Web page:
The payoff comes midway through “Destroyer,” the big moment when all the street cred that Nicole Kidman has been building up with her worn, raw, nose-busted appearance in scene after scene.
She’s a deep undercover cop ready to storm into a bank that’s being robbed, taking out a gang she infiltrated and hellbent on taking down its charismatic leader (Toby Kebbell). Two cops emerge from a patrol car and take up positions.
“Let’s go,” Det. Erin Bell growls.
“You’re not gonna wait for BACKUP?”
“This is a f—–g GUNFIGHT!”
Director Karyn Kusama (“Girlfight”) stages a decent shootout, even if she is no Michael Mann, Walter Hill, Kathryn Bigelow or Antoine Fuqua. But what she was going for here was a violent tone poem sketched in shades of addiction, guilt, grief, revenge and responsibility. The screenwriters and the director herself, with her addiction to closeups of her star, get in their own way and keep that tone poem from coming off.
The screenplay takes us back and forth in time, to events eighteen years before, when Erin was a young cop who had fallen in love with the partner (Sebastian Stan) who was with her as they crossed ethical lines to cozy up to Silas and his murderous gang.
Something went sideways. People died. Loot was stashed. And now, all these years later, with a daughter she’s barely raised (Jade Pettyjohn) who is making her first Big Mistake about a man, and colleagues who give her too long a leash mainly because they don’t want to be around her, Erin is strung-out, drunk a lot of the time and looking for one last chance at redemption.
“If you come back , I’ll kill you. It’ll be easy. Because I don’t care what happens to me.”
But whatever Kusama was going for, in delivering her Oscar winning star, one of the great pale screen beauties of our time, in splotchy, mottled brown-toothed closeups, she all but ensured all anybody would talk about here is Kidman’s “transformation,” her “courage” in playing somebody with Erin’s hard highway miles showing in every wrinkle, every dingy gray hair, every freckle or age spot (look at her hands) the camera captures.
Flipping back and forth in time, we can see the young undercover cop and the digital kiss of youth Kidman wears in her scenes with her partner — conspiring, planning, reacting to the violence that they’re unable to prevent, “getting their stories straight” to cover up what they knew and when they knew it.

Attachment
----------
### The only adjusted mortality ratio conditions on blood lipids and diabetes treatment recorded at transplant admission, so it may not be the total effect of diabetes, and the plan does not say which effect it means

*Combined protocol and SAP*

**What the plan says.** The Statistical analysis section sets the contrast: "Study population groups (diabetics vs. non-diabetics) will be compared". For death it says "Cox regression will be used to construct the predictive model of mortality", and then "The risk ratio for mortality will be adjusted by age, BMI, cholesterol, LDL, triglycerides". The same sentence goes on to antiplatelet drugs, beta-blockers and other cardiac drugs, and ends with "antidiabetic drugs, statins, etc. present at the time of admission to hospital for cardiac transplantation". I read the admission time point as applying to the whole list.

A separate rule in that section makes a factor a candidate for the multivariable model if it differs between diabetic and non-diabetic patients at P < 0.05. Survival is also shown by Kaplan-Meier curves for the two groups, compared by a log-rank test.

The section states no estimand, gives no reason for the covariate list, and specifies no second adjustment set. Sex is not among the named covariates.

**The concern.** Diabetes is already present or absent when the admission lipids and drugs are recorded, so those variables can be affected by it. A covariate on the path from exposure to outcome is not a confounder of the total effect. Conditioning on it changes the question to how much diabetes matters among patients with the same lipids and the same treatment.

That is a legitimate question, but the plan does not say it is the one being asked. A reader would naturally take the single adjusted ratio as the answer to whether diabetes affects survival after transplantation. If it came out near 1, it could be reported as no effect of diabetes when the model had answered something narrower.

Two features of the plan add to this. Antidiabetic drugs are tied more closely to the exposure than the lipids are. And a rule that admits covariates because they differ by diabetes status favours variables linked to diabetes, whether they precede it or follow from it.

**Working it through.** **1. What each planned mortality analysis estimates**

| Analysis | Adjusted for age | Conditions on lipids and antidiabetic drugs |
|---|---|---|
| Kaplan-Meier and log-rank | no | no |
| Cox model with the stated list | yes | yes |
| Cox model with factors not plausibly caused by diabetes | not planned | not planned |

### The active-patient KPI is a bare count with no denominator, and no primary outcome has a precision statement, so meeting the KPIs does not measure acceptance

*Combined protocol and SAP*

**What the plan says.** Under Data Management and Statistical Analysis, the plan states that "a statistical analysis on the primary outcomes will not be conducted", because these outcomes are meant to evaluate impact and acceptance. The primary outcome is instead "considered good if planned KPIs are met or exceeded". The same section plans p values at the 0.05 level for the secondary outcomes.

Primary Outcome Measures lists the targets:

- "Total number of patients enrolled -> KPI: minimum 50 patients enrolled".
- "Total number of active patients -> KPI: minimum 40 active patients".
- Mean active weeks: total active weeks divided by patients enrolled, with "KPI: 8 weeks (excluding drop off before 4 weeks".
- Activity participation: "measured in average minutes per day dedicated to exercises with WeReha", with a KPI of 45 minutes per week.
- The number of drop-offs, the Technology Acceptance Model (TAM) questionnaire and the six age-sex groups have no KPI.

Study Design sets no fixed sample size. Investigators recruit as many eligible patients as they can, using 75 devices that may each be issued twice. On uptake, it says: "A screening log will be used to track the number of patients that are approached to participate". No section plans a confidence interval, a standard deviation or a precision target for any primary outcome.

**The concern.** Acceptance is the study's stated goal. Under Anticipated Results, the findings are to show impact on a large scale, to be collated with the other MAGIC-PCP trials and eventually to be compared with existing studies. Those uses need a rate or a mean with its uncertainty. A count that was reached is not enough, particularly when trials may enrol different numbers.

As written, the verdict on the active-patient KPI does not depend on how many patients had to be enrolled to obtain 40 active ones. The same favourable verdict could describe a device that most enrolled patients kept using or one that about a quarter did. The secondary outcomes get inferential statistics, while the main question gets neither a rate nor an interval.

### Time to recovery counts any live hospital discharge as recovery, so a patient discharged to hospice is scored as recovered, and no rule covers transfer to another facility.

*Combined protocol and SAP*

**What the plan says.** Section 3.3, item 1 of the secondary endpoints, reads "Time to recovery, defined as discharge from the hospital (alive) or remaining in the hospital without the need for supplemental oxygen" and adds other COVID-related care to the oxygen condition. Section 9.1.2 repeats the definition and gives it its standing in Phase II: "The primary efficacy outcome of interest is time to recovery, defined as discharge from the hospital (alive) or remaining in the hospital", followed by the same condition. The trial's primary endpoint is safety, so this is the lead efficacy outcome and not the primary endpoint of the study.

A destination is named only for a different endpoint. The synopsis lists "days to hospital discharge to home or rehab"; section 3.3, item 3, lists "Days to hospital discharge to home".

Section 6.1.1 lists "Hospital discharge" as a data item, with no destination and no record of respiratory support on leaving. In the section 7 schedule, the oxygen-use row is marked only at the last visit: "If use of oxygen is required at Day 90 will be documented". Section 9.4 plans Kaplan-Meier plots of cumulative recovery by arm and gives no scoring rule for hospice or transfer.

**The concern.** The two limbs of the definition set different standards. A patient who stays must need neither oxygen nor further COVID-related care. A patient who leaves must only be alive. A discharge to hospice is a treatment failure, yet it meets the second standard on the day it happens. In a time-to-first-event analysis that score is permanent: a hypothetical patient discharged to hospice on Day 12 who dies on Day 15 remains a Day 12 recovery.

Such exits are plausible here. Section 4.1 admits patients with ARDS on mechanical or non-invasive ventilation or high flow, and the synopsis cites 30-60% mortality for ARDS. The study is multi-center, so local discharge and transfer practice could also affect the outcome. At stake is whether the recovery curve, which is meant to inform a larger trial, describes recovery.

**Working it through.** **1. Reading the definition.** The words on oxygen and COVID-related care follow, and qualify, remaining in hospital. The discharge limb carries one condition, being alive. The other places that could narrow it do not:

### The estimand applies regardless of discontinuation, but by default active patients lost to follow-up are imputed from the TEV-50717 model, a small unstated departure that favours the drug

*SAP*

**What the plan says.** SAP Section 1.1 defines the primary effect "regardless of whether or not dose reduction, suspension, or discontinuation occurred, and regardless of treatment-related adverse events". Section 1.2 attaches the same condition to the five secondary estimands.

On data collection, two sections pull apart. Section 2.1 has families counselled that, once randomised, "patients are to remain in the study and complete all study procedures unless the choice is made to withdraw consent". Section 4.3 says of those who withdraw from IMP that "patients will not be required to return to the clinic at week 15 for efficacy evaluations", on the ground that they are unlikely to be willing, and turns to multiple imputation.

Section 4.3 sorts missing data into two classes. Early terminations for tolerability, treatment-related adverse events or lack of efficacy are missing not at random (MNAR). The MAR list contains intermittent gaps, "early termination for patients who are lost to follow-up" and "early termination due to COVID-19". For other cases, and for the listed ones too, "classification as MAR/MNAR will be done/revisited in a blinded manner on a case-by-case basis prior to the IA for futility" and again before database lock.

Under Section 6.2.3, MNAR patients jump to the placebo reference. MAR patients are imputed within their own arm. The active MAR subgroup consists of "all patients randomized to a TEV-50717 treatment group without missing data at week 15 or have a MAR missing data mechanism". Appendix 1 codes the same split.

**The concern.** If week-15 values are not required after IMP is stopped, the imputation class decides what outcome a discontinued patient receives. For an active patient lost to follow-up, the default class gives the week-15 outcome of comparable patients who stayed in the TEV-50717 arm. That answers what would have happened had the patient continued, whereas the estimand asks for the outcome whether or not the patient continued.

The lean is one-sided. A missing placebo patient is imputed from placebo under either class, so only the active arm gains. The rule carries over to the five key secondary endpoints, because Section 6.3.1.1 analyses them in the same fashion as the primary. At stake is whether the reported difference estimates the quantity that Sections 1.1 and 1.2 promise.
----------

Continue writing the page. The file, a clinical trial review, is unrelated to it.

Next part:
Kusama’s film has hints of the Jason Patric/Jennifer Jason Leigh-Lili Fini Zanuck drug thriller “Rush” in it, of William Friedkin’s cops making too many compromises, endangering too many innocents to catch the villain in “To Live and Die in LA.” .
But the Phil Hay/Matt Manfredi script is so caught up in trickiness — confusing time shifts, long, bland whispered stretches between the action beats — that “Destroyer” fritters away any chance it has at suspense, any forward motion the narrative might have achieved.
Erin is hunting a “Destroyer,” and its obvious she has become one herself — pitiless, beyond the law. Her capture of a female bank robber — played by Tatiana Maslany — with whom she has history has the film’s roughest violence and grittiest moments. And yet Erin is not utterly blind to the damage she’s passed on to others, even her daughter.
Focusing so narrowly on her lead character allows Kusuma to get this point across. But zeroing in on the transformation her leading lady makes becomes a distraction.
And when all anybody is talking about is how rough Kidman “looks” in the movie, it’s no wonder audiences have ignored it, and no great surprise that the Academy of Motion Picture Arts & Sciences “snubbed” her and it. It’s a star vehicle, awards bait and a showcase thriller that barely holds your interest as you wait through the whispers and “She looks TERRIBLE” closeups for something exciting or moving to happen.
MPAA Rating: R for language throughout, violence, some sexual content and brief drug use
Cast: Nicole Kidman, Toby Kebbell, Sebastian Stan, Tatiana Maslany, Scoot McNairy, Toby Huss, Bradley Whitford and Jade Pettyjohn
Credits: Directed by Karyn Kusama, script by Phil Hay and Matt Manfredi. An Annapurna release.
Running time: 2:01